Fusing glass is a centuries old process that is simply melting pieces of glass together to form a new sheet of glass. That sheet can be reheated to form a shape.
I use the kilns in my studio to heat and fuse the glass. Most often I am making bowls and platters, but I use the process to make parts for future projects also.
I work on commissions and need to fuse or slump glass for special projects like fountains or sculpture.
I have designed, built and installed stained glass panels as well as leaded and beveled glass panels for over thirty years. I enjoy designing the glass panels for each project so that they are unique and satisfy my clients needs. Sometimes the glass is a focal point as in entryways with doors, sidelights, and transoms. Often it is meant to compliment or enhance the living space. This includes cabinet doors as well as interior doors and room dividers. I have pieces installed in homes though out Southern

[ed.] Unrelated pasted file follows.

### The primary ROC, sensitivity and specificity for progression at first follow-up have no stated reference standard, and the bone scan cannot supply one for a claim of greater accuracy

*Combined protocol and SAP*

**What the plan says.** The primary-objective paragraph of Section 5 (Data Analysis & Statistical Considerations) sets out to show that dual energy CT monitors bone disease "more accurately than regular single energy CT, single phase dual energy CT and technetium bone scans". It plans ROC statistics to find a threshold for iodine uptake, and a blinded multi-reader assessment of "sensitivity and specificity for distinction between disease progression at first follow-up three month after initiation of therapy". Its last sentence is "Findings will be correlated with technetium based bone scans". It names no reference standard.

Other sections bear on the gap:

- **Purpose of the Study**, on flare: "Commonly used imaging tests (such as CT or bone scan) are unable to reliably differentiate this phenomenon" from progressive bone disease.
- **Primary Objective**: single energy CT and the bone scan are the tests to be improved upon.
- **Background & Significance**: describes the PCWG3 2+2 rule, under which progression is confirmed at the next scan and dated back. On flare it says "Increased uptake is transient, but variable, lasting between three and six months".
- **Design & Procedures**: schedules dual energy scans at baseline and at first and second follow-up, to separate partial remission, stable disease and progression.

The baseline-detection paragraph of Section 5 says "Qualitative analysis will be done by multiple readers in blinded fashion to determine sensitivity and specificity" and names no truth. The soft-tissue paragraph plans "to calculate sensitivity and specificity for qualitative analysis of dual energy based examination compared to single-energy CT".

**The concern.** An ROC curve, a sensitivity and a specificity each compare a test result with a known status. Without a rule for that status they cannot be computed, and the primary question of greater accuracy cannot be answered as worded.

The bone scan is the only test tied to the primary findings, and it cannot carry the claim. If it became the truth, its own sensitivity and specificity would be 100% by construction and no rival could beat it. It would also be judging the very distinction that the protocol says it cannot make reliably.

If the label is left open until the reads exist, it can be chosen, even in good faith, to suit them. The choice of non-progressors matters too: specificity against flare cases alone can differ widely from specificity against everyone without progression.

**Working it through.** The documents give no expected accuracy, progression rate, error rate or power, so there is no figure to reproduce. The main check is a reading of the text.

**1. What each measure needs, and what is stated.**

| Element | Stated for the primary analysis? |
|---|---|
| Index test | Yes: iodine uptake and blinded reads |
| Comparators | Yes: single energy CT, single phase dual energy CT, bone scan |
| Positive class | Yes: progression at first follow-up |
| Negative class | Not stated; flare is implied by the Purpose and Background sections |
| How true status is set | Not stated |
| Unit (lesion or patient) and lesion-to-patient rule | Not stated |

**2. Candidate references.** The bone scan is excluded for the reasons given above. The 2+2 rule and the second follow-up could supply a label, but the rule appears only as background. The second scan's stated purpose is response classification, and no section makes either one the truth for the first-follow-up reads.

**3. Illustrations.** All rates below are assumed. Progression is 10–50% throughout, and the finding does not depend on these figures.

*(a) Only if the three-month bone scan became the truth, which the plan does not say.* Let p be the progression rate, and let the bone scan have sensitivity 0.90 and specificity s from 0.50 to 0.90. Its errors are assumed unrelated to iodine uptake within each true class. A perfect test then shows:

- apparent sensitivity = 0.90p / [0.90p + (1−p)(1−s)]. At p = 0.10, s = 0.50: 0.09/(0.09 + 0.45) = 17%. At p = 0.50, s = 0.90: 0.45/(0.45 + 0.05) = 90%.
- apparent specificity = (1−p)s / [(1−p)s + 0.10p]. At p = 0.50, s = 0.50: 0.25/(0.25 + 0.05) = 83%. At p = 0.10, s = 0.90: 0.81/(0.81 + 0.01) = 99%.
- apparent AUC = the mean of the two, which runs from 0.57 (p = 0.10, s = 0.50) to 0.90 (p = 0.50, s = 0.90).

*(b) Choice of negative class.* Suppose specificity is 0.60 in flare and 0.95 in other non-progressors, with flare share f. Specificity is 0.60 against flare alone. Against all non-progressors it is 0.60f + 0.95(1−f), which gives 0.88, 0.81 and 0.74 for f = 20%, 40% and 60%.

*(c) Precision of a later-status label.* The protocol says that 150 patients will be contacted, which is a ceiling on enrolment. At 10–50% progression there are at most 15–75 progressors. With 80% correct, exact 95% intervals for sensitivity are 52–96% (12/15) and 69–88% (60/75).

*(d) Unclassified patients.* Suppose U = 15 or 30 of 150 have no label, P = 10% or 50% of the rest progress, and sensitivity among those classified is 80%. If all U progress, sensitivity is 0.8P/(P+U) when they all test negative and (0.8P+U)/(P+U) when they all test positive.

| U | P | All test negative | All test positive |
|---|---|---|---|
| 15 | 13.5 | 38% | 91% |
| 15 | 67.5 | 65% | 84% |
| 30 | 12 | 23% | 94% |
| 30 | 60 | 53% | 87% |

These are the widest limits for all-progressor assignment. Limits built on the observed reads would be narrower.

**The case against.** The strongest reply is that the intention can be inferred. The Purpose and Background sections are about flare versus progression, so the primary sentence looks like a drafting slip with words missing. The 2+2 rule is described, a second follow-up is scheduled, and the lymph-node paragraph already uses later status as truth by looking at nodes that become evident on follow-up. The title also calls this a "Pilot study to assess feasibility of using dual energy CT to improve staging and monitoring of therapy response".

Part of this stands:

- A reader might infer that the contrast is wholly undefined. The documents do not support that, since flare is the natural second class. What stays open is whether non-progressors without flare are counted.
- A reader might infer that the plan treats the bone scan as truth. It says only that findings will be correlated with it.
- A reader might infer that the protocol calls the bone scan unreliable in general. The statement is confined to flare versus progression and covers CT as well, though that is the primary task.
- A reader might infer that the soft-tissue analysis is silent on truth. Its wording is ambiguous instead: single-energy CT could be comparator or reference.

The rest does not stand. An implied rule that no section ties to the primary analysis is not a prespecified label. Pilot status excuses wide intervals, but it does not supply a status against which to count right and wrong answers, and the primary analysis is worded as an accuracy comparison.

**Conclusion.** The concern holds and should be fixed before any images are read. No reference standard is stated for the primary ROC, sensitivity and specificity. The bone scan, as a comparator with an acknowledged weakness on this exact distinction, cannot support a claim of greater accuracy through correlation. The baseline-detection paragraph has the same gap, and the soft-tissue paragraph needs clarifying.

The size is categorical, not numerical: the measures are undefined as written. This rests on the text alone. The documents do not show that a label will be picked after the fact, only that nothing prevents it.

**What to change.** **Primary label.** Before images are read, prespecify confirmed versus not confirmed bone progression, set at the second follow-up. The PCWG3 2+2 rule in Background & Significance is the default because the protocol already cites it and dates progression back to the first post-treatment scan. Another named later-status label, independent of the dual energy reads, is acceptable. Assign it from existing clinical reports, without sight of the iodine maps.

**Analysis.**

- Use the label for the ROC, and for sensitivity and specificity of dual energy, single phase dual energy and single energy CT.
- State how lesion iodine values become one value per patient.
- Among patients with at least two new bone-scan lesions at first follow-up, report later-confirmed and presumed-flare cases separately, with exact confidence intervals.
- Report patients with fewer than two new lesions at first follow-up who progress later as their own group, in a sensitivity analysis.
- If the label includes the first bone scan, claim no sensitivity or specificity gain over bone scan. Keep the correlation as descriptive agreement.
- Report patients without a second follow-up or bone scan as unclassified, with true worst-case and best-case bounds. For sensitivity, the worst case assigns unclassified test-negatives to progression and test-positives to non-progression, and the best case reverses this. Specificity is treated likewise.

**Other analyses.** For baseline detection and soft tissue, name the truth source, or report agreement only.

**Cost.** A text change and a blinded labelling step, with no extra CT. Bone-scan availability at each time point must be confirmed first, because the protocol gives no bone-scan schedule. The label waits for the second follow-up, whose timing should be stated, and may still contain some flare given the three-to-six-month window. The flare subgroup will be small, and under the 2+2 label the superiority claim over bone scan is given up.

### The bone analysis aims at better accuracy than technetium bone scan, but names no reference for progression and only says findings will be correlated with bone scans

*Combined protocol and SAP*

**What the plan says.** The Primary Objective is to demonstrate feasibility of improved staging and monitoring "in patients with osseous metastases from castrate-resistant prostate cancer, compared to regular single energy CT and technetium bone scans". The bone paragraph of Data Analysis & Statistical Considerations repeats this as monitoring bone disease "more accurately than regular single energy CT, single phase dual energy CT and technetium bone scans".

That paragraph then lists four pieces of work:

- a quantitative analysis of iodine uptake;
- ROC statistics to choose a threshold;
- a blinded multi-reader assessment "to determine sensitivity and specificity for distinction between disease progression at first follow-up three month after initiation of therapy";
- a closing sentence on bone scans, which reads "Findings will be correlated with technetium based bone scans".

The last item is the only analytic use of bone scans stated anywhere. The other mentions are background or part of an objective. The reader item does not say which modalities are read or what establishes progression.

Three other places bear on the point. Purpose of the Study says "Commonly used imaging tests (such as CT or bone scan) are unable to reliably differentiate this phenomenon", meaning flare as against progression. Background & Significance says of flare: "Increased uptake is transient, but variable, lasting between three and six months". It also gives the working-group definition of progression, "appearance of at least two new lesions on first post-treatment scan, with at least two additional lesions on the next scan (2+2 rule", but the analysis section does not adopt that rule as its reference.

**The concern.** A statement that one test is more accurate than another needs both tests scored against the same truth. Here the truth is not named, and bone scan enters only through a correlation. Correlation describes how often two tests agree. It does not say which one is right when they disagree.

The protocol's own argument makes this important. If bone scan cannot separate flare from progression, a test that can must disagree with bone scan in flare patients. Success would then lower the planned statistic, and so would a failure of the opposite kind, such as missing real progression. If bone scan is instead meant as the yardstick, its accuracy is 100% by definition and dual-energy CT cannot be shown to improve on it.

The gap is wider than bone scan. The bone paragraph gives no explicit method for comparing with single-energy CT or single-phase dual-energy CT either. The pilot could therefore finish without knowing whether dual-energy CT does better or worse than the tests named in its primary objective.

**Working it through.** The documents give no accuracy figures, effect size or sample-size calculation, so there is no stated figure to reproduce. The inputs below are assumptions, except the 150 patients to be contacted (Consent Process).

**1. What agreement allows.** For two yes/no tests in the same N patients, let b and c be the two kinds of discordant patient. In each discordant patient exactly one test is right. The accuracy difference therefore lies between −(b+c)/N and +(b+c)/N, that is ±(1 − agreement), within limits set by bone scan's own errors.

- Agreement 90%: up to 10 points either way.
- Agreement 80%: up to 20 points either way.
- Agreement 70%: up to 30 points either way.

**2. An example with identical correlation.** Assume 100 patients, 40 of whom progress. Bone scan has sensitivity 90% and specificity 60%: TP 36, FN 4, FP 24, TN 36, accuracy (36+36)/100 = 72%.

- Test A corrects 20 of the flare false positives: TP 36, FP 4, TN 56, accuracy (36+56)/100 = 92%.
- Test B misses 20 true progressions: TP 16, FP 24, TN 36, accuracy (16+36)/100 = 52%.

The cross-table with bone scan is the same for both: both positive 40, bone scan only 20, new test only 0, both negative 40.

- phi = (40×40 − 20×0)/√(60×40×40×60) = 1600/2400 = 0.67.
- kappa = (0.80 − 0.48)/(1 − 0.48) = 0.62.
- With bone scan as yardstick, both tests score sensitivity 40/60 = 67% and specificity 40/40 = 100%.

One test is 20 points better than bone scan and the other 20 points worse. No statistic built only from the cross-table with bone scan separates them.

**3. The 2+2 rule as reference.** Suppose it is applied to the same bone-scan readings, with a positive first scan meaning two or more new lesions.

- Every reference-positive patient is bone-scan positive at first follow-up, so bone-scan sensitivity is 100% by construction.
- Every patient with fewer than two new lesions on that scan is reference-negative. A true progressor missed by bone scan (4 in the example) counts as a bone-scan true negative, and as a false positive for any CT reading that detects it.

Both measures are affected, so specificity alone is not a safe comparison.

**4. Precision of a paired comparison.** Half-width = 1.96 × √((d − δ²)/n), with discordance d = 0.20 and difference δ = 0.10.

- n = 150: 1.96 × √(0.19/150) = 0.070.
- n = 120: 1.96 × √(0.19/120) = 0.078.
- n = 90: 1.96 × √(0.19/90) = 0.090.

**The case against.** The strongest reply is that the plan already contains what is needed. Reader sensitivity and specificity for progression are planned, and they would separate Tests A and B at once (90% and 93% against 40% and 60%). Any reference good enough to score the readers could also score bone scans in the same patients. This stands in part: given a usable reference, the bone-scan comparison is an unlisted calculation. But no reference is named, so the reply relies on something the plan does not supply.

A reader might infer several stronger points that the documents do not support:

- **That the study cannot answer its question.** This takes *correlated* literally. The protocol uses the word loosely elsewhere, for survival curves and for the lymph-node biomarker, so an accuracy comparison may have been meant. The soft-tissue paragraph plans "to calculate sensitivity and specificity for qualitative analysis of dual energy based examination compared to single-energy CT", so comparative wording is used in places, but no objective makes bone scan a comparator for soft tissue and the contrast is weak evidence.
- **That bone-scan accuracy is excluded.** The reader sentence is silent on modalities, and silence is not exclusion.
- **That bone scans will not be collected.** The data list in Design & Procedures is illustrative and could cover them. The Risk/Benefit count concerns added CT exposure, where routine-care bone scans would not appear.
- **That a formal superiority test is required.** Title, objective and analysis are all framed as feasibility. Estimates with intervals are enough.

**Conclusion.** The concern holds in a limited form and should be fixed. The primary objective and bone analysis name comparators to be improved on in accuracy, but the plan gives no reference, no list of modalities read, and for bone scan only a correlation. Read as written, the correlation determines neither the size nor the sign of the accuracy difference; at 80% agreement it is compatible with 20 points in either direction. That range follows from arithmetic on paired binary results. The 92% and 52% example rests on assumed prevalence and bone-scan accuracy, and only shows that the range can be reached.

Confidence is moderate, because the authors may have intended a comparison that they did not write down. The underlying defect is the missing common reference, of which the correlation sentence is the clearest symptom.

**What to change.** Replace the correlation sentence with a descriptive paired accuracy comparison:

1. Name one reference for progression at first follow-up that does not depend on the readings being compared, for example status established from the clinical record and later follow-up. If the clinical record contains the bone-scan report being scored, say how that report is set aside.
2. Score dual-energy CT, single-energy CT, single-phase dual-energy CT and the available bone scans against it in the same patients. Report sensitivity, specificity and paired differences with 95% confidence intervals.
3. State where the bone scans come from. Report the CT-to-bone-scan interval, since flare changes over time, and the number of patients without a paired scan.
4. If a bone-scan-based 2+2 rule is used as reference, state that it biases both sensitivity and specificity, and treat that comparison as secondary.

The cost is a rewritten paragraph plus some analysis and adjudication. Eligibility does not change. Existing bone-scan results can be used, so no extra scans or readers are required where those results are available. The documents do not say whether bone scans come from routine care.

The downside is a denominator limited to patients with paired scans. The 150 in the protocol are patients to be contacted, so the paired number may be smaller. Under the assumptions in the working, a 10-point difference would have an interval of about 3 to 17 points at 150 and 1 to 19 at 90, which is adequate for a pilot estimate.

I have worked to develop my skills as a glass blower by attending schools and workshops, taking lessons from other glass artists and working in private studios. I have been lucky enough to work in studios in
I try to relate the surface design to the shape I am making. Sometimes the shape suggests the color; sometimes it’s the other way around. Pieces evolve as I make discoveries by trying new combinations and also by the mistakes I make along the way. My “Night Reef” series of vases and bowls came about this way. The spinning of the glass as I was working blended the colors I was using and looked to me like fish swimming in the dark.
I have done installations that are assemblages of over 100 blown glass elements. I usually make vase forms and bowls.
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